Running Training

Three Miles of Hard Effort to Improve 5K/10K Running Performance

November 19, 2015

Three Miles of Hard Effort to Improve 5K/10K Running Performance

Want to improve your 5K / 10K running speed and performance? Here’s a quick tip and general rule of thumb that works for me – three miles of hard effort for intervals and tempo runs.

In a previous article we talked about three different workouts to improve your running:

  1. Intervals – improve speed
  2. Tempo runs – improve stamina
  3. Long runs – improve endurance

We’re going to focus on those first two types of workouts in this article. If you’re training for a 5K or 10K, then the hard effort portion of your interval workouts and tempo runs need only be about three miles in length. If you add in the warm-up and cool-down, then you’re looking at a 5-6 mile total workout – which is probably what you do on a daily basis anyway. Here’s how it might work.


Your interval session could be done on the track or on the road (using a GPS). Each interval session should include a warm-up of 1-2 miles and a cool-down of 1-2 miles. In between each hard effort include a rest/recovery option of walking or slower running/jogging. Here are some ways you might structure three miles of hard effort for an interval session on the track:

Joe gives the thumbs up while running 800m at the track

Joe gives the thumbs up while running 800m at the track

  • 3 x 1 mile (1/4 mile walk/jog in between)
  • 6 x 800 (1/8-1/4 mile walk/jog in between)
  • 4 sets of 4 x 400 (1/8 mile walk/jog in between, 1/4 mile walk/jog between sets)

In general, the shorter intervals (400m) focus more on pure speed and the longer intervals start to work stamina. I personally think the 800m interval is the best all-purpose interval distance to train 5K and 10K. When I start to get stale with 800’s, sometimes I’ll switch to 400m to work on pure speed or 1 mile for stamina.

If you’re new to the track, keep in mind the following distances. One lap around a standard track is 400m, which is about 1/4 mile. For training purposes, I consider 4 laps a mile (even though it’s just a tad short of that). 1/8 mile is half a lap. In order to even out the “tilt” of always running in the same direction on the track, I usually run the warm-up and cool-down in the opposite direction in the outermost lane.

Tempo Runs

Tempo runs could be done on a track, but that’d be kind of boring. I like to do mine on the roads. If you’re looking to maximize pace, then look for a generally flat course. If you want to challenge yourself, run your tempo run on rolling hills! If you do a tempo run on rolling hills, keep in mind the work effort to go uphill will be much harder than what you “get back” on the downhill. Here’s how you might structure a three mile tempo run.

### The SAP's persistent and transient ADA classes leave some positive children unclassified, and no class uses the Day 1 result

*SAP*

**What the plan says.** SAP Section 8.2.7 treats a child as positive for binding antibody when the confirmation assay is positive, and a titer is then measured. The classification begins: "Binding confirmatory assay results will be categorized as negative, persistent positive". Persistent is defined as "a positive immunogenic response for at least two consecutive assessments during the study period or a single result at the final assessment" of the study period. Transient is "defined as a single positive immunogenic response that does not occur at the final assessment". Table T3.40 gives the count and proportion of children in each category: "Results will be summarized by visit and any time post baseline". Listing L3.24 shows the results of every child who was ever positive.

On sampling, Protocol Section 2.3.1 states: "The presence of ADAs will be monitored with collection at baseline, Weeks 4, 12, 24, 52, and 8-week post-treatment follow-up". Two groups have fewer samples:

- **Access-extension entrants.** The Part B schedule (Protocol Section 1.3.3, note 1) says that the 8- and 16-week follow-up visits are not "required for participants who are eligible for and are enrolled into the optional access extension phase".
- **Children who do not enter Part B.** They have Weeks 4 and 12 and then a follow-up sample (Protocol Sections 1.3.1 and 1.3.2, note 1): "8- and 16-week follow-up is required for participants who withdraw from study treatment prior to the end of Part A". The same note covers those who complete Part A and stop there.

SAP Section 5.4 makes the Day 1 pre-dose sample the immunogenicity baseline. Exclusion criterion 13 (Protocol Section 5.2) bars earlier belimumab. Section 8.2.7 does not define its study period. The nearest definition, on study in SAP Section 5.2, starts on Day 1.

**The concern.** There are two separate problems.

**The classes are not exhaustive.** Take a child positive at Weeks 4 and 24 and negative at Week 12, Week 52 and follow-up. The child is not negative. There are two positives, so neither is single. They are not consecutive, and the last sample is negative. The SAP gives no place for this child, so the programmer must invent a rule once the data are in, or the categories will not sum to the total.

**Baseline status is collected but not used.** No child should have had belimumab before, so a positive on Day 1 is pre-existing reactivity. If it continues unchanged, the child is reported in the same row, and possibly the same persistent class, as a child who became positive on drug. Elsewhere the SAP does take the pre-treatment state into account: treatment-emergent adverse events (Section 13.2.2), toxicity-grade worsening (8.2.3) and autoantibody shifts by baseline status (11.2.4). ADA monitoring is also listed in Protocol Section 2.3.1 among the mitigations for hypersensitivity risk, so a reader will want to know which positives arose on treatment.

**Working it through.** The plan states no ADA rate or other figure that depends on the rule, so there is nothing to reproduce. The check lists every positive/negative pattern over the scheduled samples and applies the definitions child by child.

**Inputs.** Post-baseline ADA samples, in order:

Mary Catherine holding a solid tempo pace

Mary Catherine holding a solid tempo pace

  • 1-2 mile warm-up
  • 3 miles hard
  • 1-2 mile cool-down

Even though it’s a bit longer than 3 miles of work effort, one particularly tough workout is a 2 x 2 mile tempo run. Simply take that three mile hard effort and split it into 2 two-mile segments with about a half-mile of recovery in between. I sometimes call that a “tempo sandwich”.


How fast should you run your intervals and tempo runs? There are some great books, online resources, and coaches that are more qualified than I am to help you pinpoint the optimum paces. Frankly, I think some of the pace calculation systems are just too elaborate and complex to be useful. In fact entire books and training programs have been written about proper pacing, so out of necessity we’ll keep things simple here.

I’m going to share with you my own rules of thumb based on what I use. First, it’s important to establish a base “race pace” (how’s that for a rhyme?). Like most training systems, I like to use the 5K as the benchmark. As I’m writing this my current 5K times have been around 20:30 (which is a 6:36 min/mile average).

Mary Catherine focuses on the road ahead. Proper pacing is all about focus.

Mary Catherine focuses on the road ahead. Proper pacing is all about focus.

Interval pacing should be “hard” but not all out, lest you wear out before the entire workout is complete. Because you get rest during an interval workout, the pace should be faster than race pace. The shorter the interval, the faster than race pace you can go. Because the math can get complicated, many people consult a pacing chart. One of my favorites is the McMillan Running Calculator. Here’s how I figure things out.

  • 400m – about 10% faster than 5K race pace (1:28-1:30 for me)
  • 800m – about 5-7% faster than 5K race pace (3:03-3:05 for me)
  • 1 mile – about 3% faster than 5K race pace (6:25 for me)

Tempo run pacing should be “comfortably hard” and is usually about 5-7% slower than 5K pace. Another rule of thumb you could use is 20-30 seconds slower than 5K pace. Right now, that means I’m doing my tempo runs at pretty close to a 6:55-7:05 min/mile pace. Instead of speed, you could also use intensity. If you’re wearing a heart rate monitor, then typically your tempo pace is 85-90% of your heart rate max (HRmax).


Training for speed and performance can get complicated in a hurry. Rules of thumb are helpful in quickly establishing some guidelines for training. When I’m training for a 5K or 10K, then I like to structure my intervals and tempo runs to include at least three high-quality miles. Don’t forget, as you get faster you’ll need to adjust your pacing. What’s difficult pace today will be easy for you in a few weeks after you do the workouts.



You Might Also Like